The new engines would not have flown on Antares until 2017 at the earliest, but Orbital now intends to accelerate the replacement effort and aim for a 2016 first flight of the re-engined rocket from Wallops. If no more AJ26 engines are flown, a two year or more gap in Antares flights will result. To compensate, Orbital said that it plans to fly one or two Cygnus cargo missions to the International Space Station on "non-Antares" rockets during 2015-2016.

Likely potential temporary Antares stand-ins include Atlas 5, Delta 4, Falcon 9, and Soyuz.

The company planned to take advantage of the heavier lifting capabilities of both the "non-Antares" rockets and of the upgraded Antares after 2016 to carry more cargo in each Cygnus than originally planned. The result will be one less Cygnus mission than originally planned, eliminating the need to build a spacecraft to replace the Cygnus lost on October 28.

Atlas V as Antares Stand-in

On December 9, 2014, Orbital announced that had contracted with United Launch Alliance for an Atlas 5 launch of a Cygnus cargo spacecraft during the fourth quarter of 2015, with an option for a second flight in 2016.  Atlas would carry Cygnus toward ISS from Cape Canaveral, Florida's Space Launch Complex 41.   Use of the powerful rocket would allow each Cygnus to carry almost 35% more payload mass than previously planned for its Antares launches.

RD-181 to Replace NK-33/AJ-26

On December 16, Orbital revealed that it would buy RD-181 engines directly from Khimki, Russia’s NPO Energomash to replace the previous NK-33/AJ-26 engines.  RD-181, a downgraded, export version of Russia's RD-191 Angara engine, would fly in shipsets of two to mimic as much as possible the original dual AJ-26 behavior.  Once equipped with two RD-181 engines, Antares performance to low earth orbit will by improved by about 20%.  The first RD-181 engines were expected to arrive at Wallops Island, Virginia in mid-2015 to begin the process of vehicle integration and testing.  That first set will likely be used for a hot-fire test with an Antares first stage on the repaired Wallops launch pad in 2015.  A second set of engines will arrive during the Fall of 2015.

Orbital expected to to complete its $1.9 billion contract to deliver 20 tonnes of of cargo to the ISS by the end of 2016 using one less Antares/Cygnus launch than originally planned - four more instead of five.  Although a pair of RD-181 engines can deliver about 45 tonnes more thrust than two AJ-26 engines, they will be dialed back to the old engine's thrust level until modified first stages are put into service to take advantage of the extra thrust. 

In a January 2015 press release, Energomash revealed that each RD-181 would produce 186 tonnes thrust at sea level.  Energomash agreed to deliver as many as 60 RD-181 engines to Orbital within a contract envelope value of about $1 billion.  RSC Energia delivered the first two RD-181 engines, for NTO Energomash, to Orbital ATK on July 16, 2015.

oa5.jpg (18900 bytes)Re-engined Antares Launches

Orbital ATK's Antares launch vehicle returned to flight on October 17, 2016, successfully orbiting the company's Cygnus OA-5 cargo hauling mission from Wallops Island, Virginia. The success came two years after the previous Antares exploded above Pad 0A, damaging the pad and forcing a re-design of the launch vehicle itself. The resulting "Antares 230" retained the basic structure and avionics of the original, but gained two new Energomash RD-181 engines in place of the AJ-26 engines that powered the first five flights. An AJ-26 turbopump failure triggered the 2014 explosion.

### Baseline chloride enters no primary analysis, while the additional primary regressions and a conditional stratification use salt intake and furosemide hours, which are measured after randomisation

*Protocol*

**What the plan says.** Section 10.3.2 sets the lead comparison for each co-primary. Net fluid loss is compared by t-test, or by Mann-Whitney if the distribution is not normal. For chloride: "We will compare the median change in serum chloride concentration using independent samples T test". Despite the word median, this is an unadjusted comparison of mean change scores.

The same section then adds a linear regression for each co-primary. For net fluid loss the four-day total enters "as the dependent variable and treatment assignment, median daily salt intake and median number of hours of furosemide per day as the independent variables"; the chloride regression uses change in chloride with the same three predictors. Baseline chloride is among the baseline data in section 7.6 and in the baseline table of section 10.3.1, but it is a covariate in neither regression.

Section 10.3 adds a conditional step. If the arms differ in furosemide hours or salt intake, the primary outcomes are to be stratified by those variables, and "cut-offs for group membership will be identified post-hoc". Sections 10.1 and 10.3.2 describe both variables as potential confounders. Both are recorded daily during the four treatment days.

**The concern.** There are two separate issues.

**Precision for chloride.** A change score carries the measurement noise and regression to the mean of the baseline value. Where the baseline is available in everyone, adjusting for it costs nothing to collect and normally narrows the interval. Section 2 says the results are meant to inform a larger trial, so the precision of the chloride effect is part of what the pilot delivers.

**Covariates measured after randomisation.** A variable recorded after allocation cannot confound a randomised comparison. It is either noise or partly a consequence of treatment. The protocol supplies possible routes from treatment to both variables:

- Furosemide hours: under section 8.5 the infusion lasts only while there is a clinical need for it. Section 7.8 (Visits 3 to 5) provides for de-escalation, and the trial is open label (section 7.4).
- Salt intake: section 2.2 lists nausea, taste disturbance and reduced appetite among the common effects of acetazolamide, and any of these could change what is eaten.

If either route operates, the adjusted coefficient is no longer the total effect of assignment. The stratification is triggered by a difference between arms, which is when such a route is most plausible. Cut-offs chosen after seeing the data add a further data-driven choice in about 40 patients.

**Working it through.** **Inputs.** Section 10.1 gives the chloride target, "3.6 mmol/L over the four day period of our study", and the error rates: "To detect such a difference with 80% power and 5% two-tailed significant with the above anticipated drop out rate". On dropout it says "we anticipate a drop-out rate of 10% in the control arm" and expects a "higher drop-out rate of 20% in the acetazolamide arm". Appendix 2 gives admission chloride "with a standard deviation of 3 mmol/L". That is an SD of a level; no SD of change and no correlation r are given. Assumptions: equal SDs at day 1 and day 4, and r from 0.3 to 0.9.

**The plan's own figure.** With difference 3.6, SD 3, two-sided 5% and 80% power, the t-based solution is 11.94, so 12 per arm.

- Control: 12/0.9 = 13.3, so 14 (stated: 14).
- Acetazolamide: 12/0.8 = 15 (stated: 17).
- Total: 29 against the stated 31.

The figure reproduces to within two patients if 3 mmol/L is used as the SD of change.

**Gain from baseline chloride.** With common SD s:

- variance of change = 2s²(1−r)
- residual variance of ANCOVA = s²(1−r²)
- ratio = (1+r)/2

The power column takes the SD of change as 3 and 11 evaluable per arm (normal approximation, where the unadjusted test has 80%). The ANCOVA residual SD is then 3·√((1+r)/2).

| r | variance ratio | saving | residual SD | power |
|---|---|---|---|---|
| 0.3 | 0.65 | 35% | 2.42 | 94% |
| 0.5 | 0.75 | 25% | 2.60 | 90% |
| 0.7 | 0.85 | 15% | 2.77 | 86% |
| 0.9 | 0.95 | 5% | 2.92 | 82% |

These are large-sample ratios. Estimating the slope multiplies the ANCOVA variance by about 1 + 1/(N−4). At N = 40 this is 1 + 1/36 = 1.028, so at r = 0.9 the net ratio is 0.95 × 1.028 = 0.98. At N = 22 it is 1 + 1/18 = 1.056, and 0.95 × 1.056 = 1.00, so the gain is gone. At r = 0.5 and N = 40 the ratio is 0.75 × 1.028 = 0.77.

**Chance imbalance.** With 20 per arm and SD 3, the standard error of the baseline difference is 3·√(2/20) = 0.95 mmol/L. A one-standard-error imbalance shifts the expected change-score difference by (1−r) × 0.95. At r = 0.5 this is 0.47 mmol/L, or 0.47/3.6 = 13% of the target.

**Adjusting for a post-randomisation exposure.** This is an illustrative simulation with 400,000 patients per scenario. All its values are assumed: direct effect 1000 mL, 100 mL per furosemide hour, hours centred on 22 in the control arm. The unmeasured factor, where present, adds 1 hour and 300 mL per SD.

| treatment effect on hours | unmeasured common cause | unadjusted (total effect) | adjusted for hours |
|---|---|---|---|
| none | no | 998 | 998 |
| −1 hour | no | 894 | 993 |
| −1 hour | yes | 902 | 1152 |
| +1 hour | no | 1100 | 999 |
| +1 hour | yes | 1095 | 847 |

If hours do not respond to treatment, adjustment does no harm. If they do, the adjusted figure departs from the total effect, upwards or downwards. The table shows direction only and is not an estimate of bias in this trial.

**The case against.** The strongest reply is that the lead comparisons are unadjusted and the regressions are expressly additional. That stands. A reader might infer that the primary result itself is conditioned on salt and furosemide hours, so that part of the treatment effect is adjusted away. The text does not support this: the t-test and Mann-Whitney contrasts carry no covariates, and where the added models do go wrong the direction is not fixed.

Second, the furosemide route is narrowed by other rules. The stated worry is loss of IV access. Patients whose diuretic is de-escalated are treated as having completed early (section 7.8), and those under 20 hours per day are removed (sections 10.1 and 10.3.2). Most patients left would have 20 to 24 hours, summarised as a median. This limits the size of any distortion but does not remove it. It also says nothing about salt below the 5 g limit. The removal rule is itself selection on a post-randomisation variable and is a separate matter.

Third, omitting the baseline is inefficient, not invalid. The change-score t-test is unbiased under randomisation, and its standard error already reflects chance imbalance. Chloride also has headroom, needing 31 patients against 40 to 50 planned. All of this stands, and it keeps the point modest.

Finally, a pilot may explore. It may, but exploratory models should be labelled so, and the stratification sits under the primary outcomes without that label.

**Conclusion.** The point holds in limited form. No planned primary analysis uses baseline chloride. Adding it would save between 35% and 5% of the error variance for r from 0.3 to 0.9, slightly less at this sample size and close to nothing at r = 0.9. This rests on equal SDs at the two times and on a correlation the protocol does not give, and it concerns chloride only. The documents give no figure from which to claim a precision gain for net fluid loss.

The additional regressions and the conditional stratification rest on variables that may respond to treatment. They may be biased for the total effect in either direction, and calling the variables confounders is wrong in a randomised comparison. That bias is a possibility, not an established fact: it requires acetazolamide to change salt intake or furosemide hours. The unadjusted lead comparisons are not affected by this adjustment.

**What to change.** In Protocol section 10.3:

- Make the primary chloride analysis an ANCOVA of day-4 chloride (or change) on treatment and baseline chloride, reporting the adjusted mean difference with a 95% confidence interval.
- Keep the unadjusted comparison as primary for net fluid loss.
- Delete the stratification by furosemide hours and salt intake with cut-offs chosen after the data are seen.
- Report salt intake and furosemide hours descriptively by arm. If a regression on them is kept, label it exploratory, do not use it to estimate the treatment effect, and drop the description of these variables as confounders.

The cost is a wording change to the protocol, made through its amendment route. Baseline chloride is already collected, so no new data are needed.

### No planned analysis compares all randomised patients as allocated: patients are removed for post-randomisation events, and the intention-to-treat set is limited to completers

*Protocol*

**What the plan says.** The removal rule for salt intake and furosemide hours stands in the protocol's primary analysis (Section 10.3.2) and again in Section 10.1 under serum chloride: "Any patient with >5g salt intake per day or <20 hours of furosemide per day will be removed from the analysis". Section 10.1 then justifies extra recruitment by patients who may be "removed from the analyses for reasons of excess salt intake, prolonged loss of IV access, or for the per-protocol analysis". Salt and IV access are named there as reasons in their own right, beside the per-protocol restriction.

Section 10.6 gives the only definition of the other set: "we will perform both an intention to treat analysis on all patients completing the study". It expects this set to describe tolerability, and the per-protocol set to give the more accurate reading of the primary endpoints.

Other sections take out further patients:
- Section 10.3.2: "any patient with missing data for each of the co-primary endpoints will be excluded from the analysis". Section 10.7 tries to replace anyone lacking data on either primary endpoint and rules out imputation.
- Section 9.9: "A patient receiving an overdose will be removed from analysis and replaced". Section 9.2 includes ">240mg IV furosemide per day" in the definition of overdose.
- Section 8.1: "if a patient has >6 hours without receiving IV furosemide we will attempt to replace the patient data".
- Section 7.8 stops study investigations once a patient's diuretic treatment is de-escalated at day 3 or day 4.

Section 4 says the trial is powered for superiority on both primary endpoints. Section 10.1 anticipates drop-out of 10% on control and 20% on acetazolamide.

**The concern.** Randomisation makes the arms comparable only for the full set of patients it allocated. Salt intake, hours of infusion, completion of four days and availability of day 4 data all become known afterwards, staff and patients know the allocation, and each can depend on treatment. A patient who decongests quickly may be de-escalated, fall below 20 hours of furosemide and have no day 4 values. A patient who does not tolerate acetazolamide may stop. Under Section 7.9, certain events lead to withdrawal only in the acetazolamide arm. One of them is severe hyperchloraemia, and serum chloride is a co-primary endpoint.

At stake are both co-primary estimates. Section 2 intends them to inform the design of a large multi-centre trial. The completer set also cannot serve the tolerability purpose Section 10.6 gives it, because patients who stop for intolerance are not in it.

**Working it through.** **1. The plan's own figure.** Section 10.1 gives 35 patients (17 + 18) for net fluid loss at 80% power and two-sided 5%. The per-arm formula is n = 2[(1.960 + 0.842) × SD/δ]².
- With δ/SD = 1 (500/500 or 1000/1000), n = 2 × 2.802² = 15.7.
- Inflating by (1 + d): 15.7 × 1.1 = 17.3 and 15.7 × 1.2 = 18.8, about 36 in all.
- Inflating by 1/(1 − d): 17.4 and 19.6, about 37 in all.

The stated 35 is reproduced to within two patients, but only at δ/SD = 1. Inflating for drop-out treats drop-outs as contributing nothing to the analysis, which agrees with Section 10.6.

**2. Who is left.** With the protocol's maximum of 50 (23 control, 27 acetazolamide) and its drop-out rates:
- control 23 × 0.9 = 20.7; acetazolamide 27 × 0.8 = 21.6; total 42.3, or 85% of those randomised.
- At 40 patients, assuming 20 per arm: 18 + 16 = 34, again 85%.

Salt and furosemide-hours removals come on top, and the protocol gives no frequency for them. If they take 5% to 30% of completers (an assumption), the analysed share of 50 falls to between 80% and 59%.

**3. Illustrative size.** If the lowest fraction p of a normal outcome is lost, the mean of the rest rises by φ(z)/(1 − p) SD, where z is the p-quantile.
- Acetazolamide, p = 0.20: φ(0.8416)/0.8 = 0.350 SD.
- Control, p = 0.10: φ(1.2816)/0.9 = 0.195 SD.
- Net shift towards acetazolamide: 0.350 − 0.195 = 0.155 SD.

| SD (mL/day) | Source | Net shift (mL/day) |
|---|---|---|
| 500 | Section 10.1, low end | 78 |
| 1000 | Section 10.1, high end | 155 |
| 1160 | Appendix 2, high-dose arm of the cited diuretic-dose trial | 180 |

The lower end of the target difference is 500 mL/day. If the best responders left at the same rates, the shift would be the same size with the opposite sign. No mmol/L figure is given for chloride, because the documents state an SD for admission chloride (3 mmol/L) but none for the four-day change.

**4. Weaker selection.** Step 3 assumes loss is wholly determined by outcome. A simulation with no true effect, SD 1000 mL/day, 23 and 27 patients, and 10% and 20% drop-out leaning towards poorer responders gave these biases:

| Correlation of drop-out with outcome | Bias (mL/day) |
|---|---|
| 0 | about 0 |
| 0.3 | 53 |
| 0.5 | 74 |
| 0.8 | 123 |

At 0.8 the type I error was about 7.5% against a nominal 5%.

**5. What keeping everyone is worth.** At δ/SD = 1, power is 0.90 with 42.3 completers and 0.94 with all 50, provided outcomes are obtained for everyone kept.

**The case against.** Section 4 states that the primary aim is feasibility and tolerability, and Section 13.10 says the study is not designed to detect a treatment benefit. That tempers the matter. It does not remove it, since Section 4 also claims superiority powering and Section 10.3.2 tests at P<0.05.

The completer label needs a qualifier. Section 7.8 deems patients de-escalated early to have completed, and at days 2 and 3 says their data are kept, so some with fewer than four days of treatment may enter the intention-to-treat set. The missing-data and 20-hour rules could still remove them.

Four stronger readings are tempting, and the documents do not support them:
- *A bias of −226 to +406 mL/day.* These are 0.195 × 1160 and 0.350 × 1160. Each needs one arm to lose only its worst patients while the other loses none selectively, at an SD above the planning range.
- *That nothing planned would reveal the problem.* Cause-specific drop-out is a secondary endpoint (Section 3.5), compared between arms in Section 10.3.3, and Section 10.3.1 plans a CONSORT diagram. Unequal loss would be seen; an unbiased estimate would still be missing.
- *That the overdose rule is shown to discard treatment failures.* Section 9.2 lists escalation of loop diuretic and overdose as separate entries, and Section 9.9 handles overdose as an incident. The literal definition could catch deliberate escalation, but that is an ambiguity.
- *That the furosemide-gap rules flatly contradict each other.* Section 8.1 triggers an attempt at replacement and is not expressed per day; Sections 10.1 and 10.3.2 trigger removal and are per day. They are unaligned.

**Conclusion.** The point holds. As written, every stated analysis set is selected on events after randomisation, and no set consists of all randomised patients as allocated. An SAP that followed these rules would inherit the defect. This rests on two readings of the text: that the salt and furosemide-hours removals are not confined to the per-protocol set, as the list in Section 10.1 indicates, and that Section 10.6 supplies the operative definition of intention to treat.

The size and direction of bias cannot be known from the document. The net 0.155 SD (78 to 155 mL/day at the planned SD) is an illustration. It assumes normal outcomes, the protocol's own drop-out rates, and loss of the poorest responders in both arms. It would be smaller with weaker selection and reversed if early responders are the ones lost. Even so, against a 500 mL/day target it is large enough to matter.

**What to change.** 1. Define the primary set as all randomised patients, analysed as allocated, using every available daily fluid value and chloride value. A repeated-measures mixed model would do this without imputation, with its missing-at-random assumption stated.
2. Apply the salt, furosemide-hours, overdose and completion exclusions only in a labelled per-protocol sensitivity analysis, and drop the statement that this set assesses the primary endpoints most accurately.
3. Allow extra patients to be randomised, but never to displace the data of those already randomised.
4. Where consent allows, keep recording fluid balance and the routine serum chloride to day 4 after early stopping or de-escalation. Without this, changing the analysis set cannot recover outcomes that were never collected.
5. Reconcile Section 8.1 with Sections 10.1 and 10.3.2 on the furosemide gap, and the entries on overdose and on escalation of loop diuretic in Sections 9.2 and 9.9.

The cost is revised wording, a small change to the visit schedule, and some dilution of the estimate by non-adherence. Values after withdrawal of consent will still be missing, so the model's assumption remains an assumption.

Cygnus OA-5 was the third enhanced Cygnus with a stretched cargo module, but the first to fly on Antares. Atlas 5 rockets orbited the first two enhanced Cygnus spacecraft on Missions OA-4 and OA-6 during the two-year Antares stand-down. OA-5 carried a total 2,209 kg of cargo for the International Space Station, along with 133 kg of packaging. The spacecraft weighed about 6,163 kg at liftoff, easily making it the heaviest-ever Antares payload . Cygnus OA-5 was named in honor of former astronaut Alan Poindexter, who flew two space shuttle missions.

oa5b.jpg (6686 bytes)OA-5 Liftoff

Two RD-181 engines powered the Antares 230 Ukrainian-built first stage during its 23:45 UTC liftoff, each producing about 186 tonnes of sea level thrust to lift the roughly 300 tonne launch vehicle and payload. The first stage burned for about 200 seconds. After first stage shutdown, the second stage and payload section separated and coasted for about 45 seconds before the Castor 30XL second stage motor ignited to produce an average of about 51 tonnes of thrust during its roughly 160 second burn. It was the first in-space test of Castor 30XL, which had previously attempted a debut on the failed 2014 launch. Just before second stage ignition, the payload fairing and interstage sections separated.

Cygnus separated into a 214 x 362 km x 51.62 deg orbit at the 541.31 second mark. The spacecraft will wait in orbit until October 23 to approach ISS to allow for the next crewed Soyuz mission docking.